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The opinions expressed in this article are the writer’s own and do not reflect the views of Her Campus.
This article is written by a student writer from the Her Campus at SBU chapter.

If you know me, you know I love to listen to really sad music. Boygenius, Hozier, Lizzy McAlpine, Phoebe Bridgers, Clairo, Leith Ross, Ethel Cain, Noah Kahan, Lucy Dacus, Conan Gray, Harry Styles, Mitski, etc. These are my staples and go-to’s when it comes to just about any occasion. 

I think everyone has their playlists for when they are down or need a serious cry session, but where I seem to differ is the frequency and times I choose to put on my “sad” music. Songs that illustrate heartbreak, loss, nostalgia, misfortune, exhaustion and hopelessness have always been my favorite genre, even when I am not necessarily relating to the messages they are portraying. 

When I say I am constantly listening to depressing music I am not kidding. Driving in the car, doing homework, stretching before dance and even getting ready to go out, I’m locked into my sad playlist. Just ask my roommates – I’m never without my tear-jerkers. 

Don’t fret though…my music taste doesn’t always reflect my mood. In fact, sometimes a sunny day feels like the optimal time to pull out my sad playlist. This is because I genuinely feel my sad songs. I don’t really know how to explain it without sounding a little bit weird…but it’s the truth. I feel my music.

This doesn’t just happen with any song – hence the constant default to my sad playlist – but with the right mix of strong instrumentals, methodically-blended harmonies and poetic language, I am able to transport myself from wherever I am and simply exist within the realm of my music.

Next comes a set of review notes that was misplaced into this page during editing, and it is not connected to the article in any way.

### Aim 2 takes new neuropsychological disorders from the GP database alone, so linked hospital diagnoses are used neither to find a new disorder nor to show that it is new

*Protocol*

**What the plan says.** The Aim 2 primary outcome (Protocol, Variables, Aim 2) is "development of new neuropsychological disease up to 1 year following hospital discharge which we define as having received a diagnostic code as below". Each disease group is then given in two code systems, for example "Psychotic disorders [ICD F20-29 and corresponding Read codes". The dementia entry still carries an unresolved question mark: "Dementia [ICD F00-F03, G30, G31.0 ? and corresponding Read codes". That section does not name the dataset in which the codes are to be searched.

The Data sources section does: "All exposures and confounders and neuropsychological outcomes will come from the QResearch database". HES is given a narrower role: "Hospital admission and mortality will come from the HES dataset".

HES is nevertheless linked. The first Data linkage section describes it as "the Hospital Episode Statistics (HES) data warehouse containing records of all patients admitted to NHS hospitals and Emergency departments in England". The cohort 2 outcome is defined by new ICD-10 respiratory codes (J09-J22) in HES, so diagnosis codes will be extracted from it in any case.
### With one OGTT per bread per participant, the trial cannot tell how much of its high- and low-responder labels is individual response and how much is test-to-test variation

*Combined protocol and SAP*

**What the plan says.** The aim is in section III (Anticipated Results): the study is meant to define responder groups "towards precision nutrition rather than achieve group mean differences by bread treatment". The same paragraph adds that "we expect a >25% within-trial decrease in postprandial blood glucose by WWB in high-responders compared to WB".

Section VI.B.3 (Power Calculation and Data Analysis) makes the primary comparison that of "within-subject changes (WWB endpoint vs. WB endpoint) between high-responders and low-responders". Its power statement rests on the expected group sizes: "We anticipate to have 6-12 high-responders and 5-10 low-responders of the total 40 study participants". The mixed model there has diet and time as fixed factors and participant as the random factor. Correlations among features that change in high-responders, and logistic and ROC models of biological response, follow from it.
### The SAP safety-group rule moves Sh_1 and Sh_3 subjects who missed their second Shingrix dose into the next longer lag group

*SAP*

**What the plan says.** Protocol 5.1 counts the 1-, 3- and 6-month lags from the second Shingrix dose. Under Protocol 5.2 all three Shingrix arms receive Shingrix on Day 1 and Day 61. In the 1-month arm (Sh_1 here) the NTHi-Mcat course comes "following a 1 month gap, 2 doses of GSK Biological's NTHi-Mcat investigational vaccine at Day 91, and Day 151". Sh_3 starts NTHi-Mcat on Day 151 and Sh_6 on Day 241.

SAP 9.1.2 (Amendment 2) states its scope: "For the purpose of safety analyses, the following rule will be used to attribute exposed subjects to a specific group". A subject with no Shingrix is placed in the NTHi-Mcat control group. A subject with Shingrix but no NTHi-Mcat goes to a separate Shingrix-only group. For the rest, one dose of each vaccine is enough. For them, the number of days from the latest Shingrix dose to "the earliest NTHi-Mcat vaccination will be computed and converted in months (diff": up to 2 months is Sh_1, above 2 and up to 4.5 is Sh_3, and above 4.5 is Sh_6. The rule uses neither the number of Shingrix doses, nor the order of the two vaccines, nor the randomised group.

I am not quite sure why this only really seems to apply to songs with more upsetting or negative themes; perhaps it has something to do with the level of passion that is accompanied by loss, anger and sadness that manifests itself in beautifully-filled staffs and complex chords. 

On a more niche note (was that first reason already kind of niche…?), I also love to choreograph fake dances in my head to sad songs. I am obsessed with making up really emotional contemporary-style dances, and the more story-telling and sadness there is within the lyrics and instrumentals of a song, the better I can visualize my dream dance. Again, even when I’m not sad, I love to dance and come up with routines in my head, so listening to sad music seems to open up that part of my brain that doesn’t really happen when I am listening to any other songs. 

Let’s normalize not matching your music to your mood. I’m not a sad person, but I love to listen to sad music. The lyricism (in my totally unprofessional and completely subjective opinion) is so emotionally consuming and mentally stimulating, the instrumentals tell a story of their own instead of just playing a supporting role and the passion behind each artist feels raw and authentic. 

So, if you hear me listening to my sad playlist, don’t freak out or feel the need to check up on me – I’m more than likely just choreographing next semester’s contemporary dance. 

Unless I’m listening to “Moon Song” by Phoebe Bridgers – that’s a cry for help.

Riley Connors is a new member of the St. Bonaventure chapter of Her Campus and plans to write about college, careers, movies and just about anything that comes to her mind that week. She is a junior Adolescent Education and English double major. Outside of Her Campus, Riley is a member of the SBU Dance Team and is a part of SBU College Democrats. She also has a radio show with her roommates on St. Bonaventure's radio station, WSBU-FM. In her free time, Riley enjoys hanging out with her friends and girlfriend, spending time outside in the sun and listening to any song by Boygenius, Hozier or Lizzy McAlpine. She cherishes her time spent at home with her family and dog but loves her St. Bonaventure family that she has created in her three years of college.